I would if I had one =(
I used the runner caps for chain link fence (the kind used for joints in pvc bodies.) so it was easier to aim the way i wanted to. I run mine off of 5 volts from a computer PSU.I agree with the LED lights. Low voltage is much easier (not to mention safer) to work with, and it's easier on the electric bill, too. I've put together a how - to for some inexpensive and really easy LED spot lights here. You could scale them up using larger PVC fixtures and multiple LEDs to light a bigger area.
LEDs have different forward voltages and current ratings. This site has some excellent info on LED wiring and does a far greater job of explaining them than I could. They also have a bunch of calculators that make it really easy to determine the resistance needed for your setup.I have some interest in LED lighting, I would like to know how you determine how many LED’s you hook up to what amount of power? Lets say you are going to use a 9v DC power supply, how many LED’s would you use in your spot and how much light would it put out? A little how to would be nice.
Also i have a small write up at scaryrednecks.com. Nothing fancy but gives you some basics of LEDs. I have used LEDs for both spot and ambient light. IF you get the right LEDs you can put out a lot of light for very little voltage. For me, since i use ultra bright leds and not the standard type. I only use 2 LEDs per spot. Now as far as how many LEDs to use for 9Vs that is a trick question. What you want to do is figure out the forward voltage and such of the leds. (in most instances all colors but blue generally have a forward voltage of about 2-2.5 volts.) also you need to know the resistance of the LED itself. Once you have that you can use a simple calculation to figure out the size of resistor you need in the circuit. (even if i was using 1 LED at exactly 2.5v i would STILL use a resistor.) In general a 1ohm resistor will work in most applications for anything under 12v HOWEVER the closer you get to the actual resistor you need the better since the resistance will affect the brightness of the LEDs. also you always want to run the LEDs in a circuit in series not in parallel. For my stuff i can run about 25 LED spot lights with 2 leds each with one 5v circuit out of a computer Power Supply. (a computer power supply has different voltages for each color of wire and will run as low at 3v to as high as 24 (+ and - 12v wires) Also you can create a small circuit which will let you change the voltage out of the 24v circuit to anything from 1.2v to 23v using a simple potentiometer.) Computer PSU is great and cheap but i digress.I've never used LEDs for floodlights, just spots. A spotlight is focused on a much smaller area, so it doesn't have to be as bright to highlight something. I'm lucky enough not to have a streetlight nearby, so I'm not fighting too much ambient light.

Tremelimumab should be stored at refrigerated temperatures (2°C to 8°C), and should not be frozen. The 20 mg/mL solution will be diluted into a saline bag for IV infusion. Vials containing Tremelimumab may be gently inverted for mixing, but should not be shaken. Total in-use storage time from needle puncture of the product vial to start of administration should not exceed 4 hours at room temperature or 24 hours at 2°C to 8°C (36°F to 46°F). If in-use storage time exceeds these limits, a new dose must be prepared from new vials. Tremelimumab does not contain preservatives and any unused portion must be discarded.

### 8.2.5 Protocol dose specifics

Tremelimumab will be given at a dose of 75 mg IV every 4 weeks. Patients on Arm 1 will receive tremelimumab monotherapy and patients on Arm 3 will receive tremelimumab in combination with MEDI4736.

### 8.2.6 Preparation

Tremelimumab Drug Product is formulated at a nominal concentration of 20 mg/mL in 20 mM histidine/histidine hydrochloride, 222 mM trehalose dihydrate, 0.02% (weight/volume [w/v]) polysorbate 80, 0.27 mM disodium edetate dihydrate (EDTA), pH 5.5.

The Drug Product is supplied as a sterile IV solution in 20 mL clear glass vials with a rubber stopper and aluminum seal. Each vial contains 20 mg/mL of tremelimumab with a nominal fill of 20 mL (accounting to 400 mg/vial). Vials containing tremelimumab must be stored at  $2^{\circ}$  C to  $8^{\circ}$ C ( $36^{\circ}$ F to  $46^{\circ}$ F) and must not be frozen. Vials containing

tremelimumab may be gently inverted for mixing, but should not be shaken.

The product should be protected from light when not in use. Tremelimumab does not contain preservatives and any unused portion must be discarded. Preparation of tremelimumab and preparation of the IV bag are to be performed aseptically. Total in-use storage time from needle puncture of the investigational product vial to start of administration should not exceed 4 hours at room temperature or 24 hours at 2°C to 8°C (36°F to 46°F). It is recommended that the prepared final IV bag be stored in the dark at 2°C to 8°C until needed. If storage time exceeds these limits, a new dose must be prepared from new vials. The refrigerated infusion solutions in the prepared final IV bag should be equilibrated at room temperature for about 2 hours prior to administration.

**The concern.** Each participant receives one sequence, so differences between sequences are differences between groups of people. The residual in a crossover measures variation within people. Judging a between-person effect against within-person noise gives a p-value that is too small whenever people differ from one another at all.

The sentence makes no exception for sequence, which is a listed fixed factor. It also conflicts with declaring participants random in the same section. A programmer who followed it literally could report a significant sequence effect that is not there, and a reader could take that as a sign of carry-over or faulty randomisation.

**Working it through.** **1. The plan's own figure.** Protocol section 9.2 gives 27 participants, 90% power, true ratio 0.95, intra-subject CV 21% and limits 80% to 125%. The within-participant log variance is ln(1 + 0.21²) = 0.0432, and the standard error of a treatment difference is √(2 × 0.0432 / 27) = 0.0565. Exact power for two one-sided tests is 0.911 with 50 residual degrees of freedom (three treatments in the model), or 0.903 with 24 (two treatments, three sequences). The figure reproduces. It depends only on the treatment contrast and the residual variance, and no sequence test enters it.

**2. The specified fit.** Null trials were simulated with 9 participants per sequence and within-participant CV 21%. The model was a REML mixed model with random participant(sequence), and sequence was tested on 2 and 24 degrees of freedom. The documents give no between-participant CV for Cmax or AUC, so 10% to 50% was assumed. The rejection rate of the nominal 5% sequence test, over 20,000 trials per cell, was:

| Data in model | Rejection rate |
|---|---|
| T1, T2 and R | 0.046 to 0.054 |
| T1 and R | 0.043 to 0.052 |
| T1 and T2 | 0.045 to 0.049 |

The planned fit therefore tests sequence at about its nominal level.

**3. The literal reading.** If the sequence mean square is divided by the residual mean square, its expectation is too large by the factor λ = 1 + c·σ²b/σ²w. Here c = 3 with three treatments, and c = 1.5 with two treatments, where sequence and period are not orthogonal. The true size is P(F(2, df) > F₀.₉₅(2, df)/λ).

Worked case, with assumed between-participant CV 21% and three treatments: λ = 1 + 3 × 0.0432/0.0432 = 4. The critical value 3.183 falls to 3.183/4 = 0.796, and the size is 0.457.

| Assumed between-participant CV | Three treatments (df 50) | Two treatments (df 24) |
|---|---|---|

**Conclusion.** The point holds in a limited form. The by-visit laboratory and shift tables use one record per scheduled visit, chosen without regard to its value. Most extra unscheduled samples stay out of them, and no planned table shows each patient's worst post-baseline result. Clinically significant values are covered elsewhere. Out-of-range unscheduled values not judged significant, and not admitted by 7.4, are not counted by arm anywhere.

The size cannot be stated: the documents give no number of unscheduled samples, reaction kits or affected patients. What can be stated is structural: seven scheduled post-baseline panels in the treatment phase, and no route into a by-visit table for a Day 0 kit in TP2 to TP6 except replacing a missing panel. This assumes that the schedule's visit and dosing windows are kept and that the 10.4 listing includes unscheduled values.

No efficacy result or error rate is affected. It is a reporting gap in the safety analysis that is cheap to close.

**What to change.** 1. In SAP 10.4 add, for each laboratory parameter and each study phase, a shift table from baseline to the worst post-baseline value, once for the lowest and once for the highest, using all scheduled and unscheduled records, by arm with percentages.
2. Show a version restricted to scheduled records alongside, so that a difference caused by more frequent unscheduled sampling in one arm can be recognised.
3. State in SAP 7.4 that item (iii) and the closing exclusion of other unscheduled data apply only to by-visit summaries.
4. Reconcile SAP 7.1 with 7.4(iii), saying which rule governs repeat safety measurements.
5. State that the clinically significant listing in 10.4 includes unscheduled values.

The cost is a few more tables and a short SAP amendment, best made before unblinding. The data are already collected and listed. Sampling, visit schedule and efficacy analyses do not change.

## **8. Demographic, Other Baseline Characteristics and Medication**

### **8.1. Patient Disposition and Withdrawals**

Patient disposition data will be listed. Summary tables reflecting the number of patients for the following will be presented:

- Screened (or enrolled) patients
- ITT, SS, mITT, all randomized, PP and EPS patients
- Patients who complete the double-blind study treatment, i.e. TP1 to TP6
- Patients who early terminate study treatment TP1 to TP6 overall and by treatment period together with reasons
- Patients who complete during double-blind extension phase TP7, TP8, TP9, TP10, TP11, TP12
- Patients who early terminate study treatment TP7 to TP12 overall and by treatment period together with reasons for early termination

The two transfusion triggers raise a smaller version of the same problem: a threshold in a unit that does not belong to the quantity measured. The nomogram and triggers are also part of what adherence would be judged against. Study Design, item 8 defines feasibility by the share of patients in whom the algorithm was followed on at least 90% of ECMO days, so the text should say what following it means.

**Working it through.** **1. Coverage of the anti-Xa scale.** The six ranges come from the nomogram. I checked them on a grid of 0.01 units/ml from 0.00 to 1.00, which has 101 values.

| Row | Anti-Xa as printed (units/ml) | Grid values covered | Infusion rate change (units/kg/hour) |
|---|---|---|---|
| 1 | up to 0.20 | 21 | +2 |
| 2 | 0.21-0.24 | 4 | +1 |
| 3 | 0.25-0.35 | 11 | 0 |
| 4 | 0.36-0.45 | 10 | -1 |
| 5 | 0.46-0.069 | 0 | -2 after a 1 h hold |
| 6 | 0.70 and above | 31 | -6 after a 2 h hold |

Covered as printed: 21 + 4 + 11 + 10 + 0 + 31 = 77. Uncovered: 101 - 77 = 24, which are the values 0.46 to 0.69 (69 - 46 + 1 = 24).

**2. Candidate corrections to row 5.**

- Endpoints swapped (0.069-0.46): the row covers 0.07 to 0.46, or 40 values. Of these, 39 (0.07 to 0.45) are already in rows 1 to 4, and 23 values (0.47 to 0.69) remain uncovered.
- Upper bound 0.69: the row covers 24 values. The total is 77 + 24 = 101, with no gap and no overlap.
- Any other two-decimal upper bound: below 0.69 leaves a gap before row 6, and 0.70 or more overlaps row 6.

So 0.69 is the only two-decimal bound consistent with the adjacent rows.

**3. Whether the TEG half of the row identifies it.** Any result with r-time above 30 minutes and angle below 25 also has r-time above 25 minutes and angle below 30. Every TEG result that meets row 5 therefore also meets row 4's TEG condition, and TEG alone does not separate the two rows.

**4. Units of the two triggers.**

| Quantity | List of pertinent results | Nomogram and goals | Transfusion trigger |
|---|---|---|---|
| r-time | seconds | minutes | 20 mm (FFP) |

This looks AWESOME. I'm really confused tho- I don't suppose you'd mind telling us what props you're running, with what hardware? What are those 6 boards used for? How many props use VSA? Seems like you got a TON of animatronics running!
Also- do you have a main power cable coming IN to the system?
Thanks for the help- this just looks awesome.